3. Get clear about what your boundaries are in providing for the Type 2’s emotional needs. Set. Those. Boundaries! Don’t make rules for how they behave and interact, necessarily, but be clear about what your boundaries are, what you can do, and express those without belittling what their needs are. Just like anybody else, an Enneagram type two can respect your boundaries, but they will validly feel hurt if what they are asking for is belittled or, or the person they are asking complains about it, or if they are made fun of for their needs. So set the boundary without making that mean anything about the other person is a really important thing that can help your Enneagram type two feel supported and safe asking again, or asking for something different in the future. It keeps the lines of communication open, and they don’t feel shut down; or if they do, it can be an opportunity for communication and for you to explain why the boundaries in place and how it doesn’t mean anything about them.

  4. The last thing that I would say is, notice what bothers you. Notice what bothers you in your relationship with them and spend a little time processing why that bothers you; because a lot of times, if it’s a generally healthy relationship and there’s usually good communication, there are fewer things that need to be addressed with the other person and more things that just need to be understood or addressed internally. You can ask yourself:
    • Why is this bothering me?
    • What is this bringing up in me?
    • As a type four, you share the struggle with shame and the compelling feeling to be perceived in a certain way by others, so ask yourself, what are the ways that I do the same thing? What are ways that I go after the same thing, just differently than them?

So processing why something bothers you can help you know if this is something to bring up, something to understand about them, or something to work on yourself with.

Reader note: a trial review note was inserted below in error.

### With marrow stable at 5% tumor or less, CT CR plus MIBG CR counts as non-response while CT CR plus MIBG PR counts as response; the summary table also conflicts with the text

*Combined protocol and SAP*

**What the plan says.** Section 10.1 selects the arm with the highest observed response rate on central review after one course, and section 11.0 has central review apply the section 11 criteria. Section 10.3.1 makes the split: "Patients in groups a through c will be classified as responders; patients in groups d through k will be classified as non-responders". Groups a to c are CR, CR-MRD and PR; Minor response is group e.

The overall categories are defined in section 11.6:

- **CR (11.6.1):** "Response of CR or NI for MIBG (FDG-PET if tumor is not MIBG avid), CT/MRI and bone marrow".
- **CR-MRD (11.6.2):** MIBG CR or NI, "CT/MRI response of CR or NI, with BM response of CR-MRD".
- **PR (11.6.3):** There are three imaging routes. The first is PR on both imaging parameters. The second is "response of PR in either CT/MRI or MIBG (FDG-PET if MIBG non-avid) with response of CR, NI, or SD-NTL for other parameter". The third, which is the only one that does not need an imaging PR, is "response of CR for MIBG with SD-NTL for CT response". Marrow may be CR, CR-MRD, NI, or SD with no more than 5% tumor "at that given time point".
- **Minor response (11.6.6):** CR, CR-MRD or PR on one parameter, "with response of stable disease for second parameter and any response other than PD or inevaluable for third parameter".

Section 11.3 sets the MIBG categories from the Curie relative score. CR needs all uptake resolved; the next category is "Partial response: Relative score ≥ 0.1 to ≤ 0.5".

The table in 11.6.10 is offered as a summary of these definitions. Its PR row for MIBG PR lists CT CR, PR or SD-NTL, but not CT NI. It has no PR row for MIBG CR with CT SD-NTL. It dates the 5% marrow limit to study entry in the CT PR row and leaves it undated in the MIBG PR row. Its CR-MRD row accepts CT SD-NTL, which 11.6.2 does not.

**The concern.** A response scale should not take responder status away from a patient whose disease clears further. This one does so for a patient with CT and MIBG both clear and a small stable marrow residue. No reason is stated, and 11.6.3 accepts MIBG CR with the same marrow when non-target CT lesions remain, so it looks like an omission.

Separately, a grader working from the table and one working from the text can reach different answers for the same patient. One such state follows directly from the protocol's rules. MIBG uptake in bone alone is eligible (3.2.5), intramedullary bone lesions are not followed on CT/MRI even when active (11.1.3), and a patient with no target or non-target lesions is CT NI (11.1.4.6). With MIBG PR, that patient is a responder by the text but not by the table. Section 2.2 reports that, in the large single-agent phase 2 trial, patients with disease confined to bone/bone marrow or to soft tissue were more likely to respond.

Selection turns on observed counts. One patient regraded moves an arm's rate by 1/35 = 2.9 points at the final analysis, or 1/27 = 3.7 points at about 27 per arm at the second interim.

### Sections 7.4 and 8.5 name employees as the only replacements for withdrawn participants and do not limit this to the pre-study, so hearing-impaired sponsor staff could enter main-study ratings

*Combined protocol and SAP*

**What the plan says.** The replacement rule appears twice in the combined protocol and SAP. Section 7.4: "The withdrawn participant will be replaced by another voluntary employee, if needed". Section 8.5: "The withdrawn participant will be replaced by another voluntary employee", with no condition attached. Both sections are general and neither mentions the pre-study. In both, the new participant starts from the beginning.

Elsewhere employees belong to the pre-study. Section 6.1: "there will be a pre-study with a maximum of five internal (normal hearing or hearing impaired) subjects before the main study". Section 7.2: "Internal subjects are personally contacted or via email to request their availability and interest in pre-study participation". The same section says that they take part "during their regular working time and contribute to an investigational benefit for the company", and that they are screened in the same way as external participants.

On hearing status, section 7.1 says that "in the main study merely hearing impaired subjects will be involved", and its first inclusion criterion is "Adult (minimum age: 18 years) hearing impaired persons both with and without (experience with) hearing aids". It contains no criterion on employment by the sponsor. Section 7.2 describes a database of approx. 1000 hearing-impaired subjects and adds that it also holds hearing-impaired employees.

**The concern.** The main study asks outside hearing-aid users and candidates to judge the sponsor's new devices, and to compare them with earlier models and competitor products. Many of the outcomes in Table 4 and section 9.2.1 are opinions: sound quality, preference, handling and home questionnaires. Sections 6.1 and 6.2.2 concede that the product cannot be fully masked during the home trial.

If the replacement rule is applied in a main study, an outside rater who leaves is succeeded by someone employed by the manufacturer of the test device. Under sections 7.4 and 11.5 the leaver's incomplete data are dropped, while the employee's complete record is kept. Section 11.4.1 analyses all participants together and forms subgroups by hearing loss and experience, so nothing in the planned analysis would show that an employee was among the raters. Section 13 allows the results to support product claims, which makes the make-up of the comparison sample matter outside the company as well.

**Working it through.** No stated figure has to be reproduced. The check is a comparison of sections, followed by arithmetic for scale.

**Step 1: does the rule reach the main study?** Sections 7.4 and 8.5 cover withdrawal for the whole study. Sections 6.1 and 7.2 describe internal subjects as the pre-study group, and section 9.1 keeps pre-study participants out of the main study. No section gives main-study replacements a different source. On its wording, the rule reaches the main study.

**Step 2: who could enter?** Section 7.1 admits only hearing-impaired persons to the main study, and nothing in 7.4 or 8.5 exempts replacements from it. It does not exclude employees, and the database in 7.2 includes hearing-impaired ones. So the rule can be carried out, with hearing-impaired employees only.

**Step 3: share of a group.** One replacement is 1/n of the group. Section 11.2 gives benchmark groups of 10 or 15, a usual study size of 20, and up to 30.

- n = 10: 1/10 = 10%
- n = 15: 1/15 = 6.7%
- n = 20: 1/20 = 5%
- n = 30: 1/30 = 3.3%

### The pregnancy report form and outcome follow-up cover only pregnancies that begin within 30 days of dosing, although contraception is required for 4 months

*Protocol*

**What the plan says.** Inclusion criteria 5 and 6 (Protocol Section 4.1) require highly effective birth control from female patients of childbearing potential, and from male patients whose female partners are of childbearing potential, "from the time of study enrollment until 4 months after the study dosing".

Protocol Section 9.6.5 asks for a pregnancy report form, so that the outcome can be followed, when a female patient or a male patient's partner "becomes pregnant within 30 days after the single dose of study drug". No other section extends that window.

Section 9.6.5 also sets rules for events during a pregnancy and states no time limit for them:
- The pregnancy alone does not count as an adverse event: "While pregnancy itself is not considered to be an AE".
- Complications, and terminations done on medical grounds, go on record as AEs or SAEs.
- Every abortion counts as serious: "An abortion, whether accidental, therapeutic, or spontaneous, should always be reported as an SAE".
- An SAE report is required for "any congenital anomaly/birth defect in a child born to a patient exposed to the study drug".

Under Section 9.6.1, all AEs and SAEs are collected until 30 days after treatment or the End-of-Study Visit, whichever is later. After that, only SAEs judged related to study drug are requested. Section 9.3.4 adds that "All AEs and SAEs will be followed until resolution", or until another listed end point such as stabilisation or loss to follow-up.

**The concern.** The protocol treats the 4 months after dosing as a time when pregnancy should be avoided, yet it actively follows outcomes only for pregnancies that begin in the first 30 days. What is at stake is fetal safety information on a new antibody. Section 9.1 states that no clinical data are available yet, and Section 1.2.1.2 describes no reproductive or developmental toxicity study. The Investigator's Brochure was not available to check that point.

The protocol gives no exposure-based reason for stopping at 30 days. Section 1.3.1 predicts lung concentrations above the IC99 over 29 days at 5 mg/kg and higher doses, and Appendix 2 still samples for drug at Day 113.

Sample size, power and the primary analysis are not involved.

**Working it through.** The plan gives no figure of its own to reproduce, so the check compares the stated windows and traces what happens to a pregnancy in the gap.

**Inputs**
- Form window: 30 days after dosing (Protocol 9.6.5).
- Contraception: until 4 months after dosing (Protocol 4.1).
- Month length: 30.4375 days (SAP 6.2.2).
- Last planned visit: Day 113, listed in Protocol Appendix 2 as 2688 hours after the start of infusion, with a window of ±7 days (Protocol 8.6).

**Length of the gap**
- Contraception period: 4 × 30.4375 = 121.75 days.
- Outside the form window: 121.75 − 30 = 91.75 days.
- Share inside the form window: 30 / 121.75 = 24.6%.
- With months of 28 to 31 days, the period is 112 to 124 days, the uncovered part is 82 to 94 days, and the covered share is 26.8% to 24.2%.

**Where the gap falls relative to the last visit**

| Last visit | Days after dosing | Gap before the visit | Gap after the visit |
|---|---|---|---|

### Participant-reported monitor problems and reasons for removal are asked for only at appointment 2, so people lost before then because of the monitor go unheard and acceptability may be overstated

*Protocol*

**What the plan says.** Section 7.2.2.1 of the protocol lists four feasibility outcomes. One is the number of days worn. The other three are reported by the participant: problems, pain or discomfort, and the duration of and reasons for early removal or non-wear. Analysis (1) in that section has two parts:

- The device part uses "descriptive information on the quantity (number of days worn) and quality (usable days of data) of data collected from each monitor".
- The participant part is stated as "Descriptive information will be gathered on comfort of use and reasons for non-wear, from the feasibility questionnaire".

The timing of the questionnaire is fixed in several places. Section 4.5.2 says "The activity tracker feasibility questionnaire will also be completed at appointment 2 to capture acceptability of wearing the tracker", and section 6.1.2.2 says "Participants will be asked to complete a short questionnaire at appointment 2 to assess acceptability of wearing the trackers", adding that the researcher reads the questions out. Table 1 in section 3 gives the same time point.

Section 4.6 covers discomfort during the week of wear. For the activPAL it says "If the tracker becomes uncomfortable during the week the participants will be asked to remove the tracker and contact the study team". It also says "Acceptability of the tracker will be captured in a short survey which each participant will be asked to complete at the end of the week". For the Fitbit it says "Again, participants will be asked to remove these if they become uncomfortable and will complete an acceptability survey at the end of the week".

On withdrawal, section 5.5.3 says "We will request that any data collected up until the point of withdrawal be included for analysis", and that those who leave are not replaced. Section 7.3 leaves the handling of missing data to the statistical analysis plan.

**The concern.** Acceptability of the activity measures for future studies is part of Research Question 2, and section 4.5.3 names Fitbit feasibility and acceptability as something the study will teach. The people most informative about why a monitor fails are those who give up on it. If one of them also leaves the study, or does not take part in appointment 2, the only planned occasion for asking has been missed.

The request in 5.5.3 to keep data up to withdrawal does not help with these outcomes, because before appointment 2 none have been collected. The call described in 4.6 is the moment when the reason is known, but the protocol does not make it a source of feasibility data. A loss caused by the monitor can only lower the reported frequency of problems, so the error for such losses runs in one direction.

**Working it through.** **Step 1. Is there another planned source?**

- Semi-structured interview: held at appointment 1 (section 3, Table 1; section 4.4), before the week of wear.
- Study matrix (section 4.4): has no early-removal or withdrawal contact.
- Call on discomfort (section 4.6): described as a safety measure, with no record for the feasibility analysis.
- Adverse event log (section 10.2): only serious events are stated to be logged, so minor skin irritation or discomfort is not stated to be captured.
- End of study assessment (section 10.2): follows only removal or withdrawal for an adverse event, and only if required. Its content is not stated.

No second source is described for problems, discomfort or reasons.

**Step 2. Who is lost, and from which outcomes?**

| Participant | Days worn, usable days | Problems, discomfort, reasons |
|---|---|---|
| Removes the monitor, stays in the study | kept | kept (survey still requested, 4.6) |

Melinda, do you have any thoughts on Enneagram four and Enneagram two relationships?

I love that you talked about boundaries and communication, because no matter what type you are, if you’re trying to have a relationship with anybody, regardless of the type, communication is key. I lived a lot of my life just assuming that people could read my mind and know what bothered me and I set myself up for failure, and the relationship up for failure, because I didn’t communicate those expectations that I had placed on someone else based on what I needed.

Yes! The communication piece is a lot of what the Enneagram is about: how do I understand where someone’s coming from and how do I feel understood about where I’m coming from? Some of that is self-reflection, but so much of that is about communication; because how can I share who I am if I’m not communicating effectively?

Other Topics from the Blog Episode

  • Melinda’s Favorite Color
  • Kim’s Favorite Karaoke Song
  • The Best Part of Melinda’s Trip to Utah
  • Kim’s Least Favorite and Most Favorite Parts of her Beach Trip with the Girls!


To find out the answer to these fun “rapid fire” questions, check out the podcast version of this post (episode 48).